It's possible that Hannah isn't only selfish and lacking in empathy for Marnie; it's possible that, as the one who's feeling more settled emotionally for a change, she doesn't know how to support Marnie. But . . . it's more likely that, just as she herself says, being a good friend "isn't a priority for" her right now. Marnie's icy "thank you" when Hannah admits this echoes of the audience—because no shit, first of all, and second of all, it's not just Hannah. It's Marnie; it was me, I think, at that age. I'm not sure I had "friends," exactly, so much as "people I stood next to while holding a beer, in order to hate myself outside my apartment now and then."

All of Hannah's scenes, and the post-collegiate writing-competition stuff, totally resonated with me—and pretty much made up for a baffling plot "development" for Jessa in which Kathryn Lavoyt shows up at her apartment to ask her to come back as her daughters' nanny in spite of everything. It's unclear what Kathryn thinks happened, or how she found out about it—Jeff could have confessed, but it seems like something Jessa would do to quit and explain exactly why—but she takes the opportunity to share a very on-the-nose dream she keeps having about stabbing Jessa and eating her body while her mother is breastfeeding her husband. Kathryn gets a speech about how Jessa causes dramas like this, to distract herself from becoming who she is. Jessa looks intrigued by that possibility, and asks who she's becoming, then; Kathryn's response is more speechifying about how that person might not have a cool job or hair "like a mermaid," but might be happier than Jessa is now. Or . . . something. I really can't tell whether we're meant to hope that Jessa hears something for herself in these Now The Married Lady Will Tell You Your Life pearls of wisdom, or to think that Kathryn's condescending and out of touch. I have to go with the latter, although I don't think the scene came out the way it may have been intended.

And speaking of things that perhaps weren't intended . . . is that a jar of mayonnaise next to Hannah's bed? And do I want to know either way?

Sarah D. Bunting co-founded TelevisionWithoutPity.com, and has written for Seventeen, New York Magazine, MSNBC.com, Salon, Yahoo!, and others. She's the chief cook and bottle-washer at TomatoNation.com.

GIRLS RECAP 7: WELCOME TO BUSHWICK, A.K.A. THE CRACKCIDENT

GIRLS RECAP 7: WELCOME TO BUSHWICK, A.K.A. THE CRACKCIDENT

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Was anyone else surprised that the crack in this week's episode title was crack cocaine, and not the crack of an ass? We've seen stunt penises, non-stunt pubic hair, and breasts of all ages; I figured that the crackcident would involve pants falling down somehow. And it did, sort of.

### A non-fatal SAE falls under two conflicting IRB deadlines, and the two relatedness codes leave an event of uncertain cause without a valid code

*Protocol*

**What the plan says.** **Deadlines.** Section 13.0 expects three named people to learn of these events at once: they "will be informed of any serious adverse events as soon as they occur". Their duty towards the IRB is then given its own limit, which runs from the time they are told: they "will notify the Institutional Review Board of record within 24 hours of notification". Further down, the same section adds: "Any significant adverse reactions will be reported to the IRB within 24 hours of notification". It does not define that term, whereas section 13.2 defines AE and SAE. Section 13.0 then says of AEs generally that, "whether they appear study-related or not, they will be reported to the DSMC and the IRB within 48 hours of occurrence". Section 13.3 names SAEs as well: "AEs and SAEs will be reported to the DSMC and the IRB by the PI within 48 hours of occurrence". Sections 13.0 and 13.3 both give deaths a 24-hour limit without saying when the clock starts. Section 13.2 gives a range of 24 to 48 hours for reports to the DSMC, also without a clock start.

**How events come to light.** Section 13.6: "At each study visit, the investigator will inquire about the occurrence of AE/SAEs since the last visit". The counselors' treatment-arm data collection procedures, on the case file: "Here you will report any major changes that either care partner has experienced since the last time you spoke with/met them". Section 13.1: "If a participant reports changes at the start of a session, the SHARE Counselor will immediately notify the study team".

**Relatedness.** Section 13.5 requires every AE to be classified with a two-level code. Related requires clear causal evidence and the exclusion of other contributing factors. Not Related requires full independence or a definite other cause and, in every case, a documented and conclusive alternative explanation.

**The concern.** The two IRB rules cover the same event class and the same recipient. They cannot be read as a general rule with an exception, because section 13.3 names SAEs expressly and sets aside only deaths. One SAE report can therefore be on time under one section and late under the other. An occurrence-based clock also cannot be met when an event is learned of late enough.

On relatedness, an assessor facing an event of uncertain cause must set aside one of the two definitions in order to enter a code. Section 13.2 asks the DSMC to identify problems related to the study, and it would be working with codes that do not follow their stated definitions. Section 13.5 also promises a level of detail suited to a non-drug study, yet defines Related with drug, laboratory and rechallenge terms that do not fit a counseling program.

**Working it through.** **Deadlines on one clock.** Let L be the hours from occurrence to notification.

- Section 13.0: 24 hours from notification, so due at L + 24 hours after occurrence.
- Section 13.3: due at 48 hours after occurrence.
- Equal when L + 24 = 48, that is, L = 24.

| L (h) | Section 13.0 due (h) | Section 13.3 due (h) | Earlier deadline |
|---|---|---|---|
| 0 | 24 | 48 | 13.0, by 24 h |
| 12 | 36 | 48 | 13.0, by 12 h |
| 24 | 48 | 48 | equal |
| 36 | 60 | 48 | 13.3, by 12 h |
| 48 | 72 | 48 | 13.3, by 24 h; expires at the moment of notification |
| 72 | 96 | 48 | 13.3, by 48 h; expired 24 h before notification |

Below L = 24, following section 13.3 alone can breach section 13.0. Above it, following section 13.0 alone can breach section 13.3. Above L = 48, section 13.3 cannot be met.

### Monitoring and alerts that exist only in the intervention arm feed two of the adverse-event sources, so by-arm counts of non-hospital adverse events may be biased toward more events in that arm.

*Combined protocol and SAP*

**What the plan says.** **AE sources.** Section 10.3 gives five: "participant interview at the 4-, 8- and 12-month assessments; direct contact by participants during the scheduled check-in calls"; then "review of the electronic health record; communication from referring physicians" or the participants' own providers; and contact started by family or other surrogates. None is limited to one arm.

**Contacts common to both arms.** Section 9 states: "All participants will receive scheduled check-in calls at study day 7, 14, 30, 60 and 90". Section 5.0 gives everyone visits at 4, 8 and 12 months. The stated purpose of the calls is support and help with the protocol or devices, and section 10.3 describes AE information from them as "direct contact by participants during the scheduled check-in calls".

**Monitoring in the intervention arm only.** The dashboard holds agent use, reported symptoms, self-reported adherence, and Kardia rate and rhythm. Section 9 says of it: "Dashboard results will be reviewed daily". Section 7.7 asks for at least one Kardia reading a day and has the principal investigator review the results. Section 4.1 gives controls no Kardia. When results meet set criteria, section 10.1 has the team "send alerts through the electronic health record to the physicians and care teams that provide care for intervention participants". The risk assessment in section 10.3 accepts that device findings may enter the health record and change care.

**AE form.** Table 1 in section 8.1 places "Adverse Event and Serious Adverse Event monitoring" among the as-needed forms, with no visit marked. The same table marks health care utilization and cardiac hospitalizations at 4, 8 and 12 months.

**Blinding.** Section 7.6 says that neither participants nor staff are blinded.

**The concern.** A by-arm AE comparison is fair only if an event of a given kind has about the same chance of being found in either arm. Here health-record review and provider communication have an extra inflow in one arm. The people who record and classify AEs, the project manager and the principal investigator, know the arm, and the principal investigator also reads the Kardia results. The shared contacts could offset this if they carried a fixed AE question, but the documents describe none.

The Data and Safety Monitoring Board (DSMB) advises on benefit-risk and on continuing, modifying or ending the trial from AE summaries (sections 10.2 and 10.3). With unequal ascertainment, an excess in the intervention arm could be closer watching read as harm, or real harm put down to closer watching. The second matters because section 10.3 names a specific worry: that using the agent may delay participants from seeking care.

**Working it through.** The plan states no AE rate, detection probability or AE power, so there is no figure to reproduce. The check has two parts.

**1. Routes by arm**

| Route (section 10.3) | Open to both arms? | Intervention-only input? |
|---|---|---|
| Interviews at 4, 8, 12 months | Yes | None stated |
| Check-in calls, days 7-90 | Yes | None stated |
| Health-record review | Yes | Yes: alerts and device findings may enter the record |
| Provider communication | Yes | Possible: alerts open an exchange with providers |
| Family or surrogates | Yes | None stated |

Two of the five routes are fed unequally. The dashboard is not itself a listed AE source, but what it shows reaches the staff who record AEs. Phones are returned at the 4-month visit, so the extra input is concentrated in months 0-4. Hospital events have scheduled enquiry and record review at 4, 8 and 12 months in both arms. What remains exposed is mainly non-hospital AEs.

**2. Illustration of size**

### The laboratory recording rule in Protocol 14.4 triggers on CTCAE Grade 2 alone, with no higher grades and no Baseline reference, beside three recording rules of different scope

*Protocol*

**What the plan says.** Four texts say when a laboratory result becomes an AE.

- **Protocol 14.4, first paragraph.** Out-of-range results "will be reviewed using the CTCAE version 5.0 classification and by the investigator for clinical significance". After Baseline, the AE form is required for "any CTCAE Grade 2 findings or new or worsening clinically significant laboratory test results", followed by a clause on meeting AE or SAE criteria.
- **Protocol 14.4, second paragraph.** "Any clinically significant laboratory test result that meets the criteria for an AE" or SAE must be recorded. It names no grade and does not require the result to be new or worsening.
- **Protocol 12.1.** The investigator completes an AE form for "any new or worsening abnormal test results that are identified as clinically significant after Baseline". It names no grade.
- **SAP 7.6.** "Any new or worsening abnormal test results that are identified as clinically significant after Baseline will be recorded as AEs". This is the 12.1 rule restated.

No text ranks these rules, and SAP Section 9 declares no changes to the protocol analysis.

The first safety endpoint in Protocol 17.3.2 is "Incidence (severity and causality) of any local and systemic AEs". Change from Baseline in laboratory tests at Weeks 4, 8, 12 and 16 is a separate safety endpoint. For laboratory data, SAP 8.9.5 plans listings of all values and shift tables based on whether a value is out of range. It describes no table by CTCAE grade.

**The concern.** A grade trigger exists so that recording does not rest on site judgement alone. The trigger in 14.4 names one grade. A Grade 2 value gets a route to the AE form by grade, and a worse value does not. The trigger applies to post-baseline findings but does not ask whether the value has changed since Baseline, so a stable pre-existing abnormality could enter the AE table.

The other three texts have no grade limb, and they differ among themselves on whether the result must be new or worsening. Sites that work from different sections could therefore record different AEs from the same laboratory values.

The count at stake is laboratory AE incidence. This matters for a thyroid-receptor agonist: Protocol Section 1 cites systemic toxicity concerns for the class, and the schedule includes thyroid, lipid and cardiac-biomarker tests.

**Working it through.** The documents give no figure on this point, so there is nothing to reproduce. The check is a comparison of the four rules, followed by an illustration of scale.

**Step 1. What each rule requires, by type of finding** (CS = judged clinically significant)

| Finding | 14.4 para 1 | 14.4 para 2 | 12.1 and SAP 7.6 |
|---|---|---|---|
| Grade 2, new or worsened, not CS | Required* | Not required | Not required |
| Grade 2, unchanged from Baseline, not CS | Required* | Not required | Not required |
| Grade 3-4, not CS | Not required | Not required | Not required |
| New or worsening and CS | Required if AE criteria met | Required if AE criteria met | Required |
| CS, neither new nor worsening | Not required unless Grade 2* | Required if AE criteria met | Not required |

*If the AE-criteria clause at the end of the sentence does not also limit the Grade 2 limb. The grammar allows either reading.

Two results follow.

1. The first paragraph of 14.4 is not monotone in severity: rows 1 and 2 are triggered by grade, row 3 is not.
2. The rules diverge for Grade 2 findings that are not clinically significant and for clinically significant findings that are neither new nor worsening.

nullThe "Welcome to Bushwick" part is easy: it's the location of a big loft party where all of our main characters converge.  The crack is cocaine, which Shoshanna, of all people, ends up accidentally smoking, thinking it's pot. We don't see that mistake being made, but I hope that scene makes it onto the DVD outtakes, because what we do see is brilliant. Shosh leads off with a rant about her kick-boxing class, picks compulsively at her ear, and points a lot at Jessa; then Jessa, minutes after reassuring Shoshanna that she'll be Shoshanna's "crack spirit guide," reassigns that duty to Ray. Ray balks—"I'm not a fucking JAP daycare, absolutely not"—but Jessa says it's no big deal, just make sure Shosh doesn't jump off a roof "or get fingered by a beat-boxer." Jessa swans off. (More on that in a sec.) Shoshanna strikes a thoughtful pose.

Beat.

Shoshanna sprints off. Ray sprints after her. Niftily timed slapstick ensues: Ray runs one way, and Shoshanna runs past him the other way (waving her skirt over her head). Ray chases her down an alley while she dodges and weaves as if dodging gunfire. (Any other Archer fans here? "ZIG-ZAG, BABOU!") Ray gets a cramp and slows down; Shoshanna runs back up to him (skirt now MIA), orders him to quit chasing her, and fells him with self-defense-class moves. Ray is piqued by her freakish strength, which she attributes to the crack, although it's starting to wear off. Not entirely, though, as she's still got enough aggression in her bloodstream to offer him a "non-sexual" massage. Of his groin, in which she just kneed him. Typically, she learned massage in a sports-therapy class she took to "meet jocks." Shoshanna kneels beside Ray and massages his "area" as he eyes her speculatively. Has crack forged a love connection? If so, this is the show’s second couple brought together by bad-trip baby-sitting (see also: Charlie and Marnie).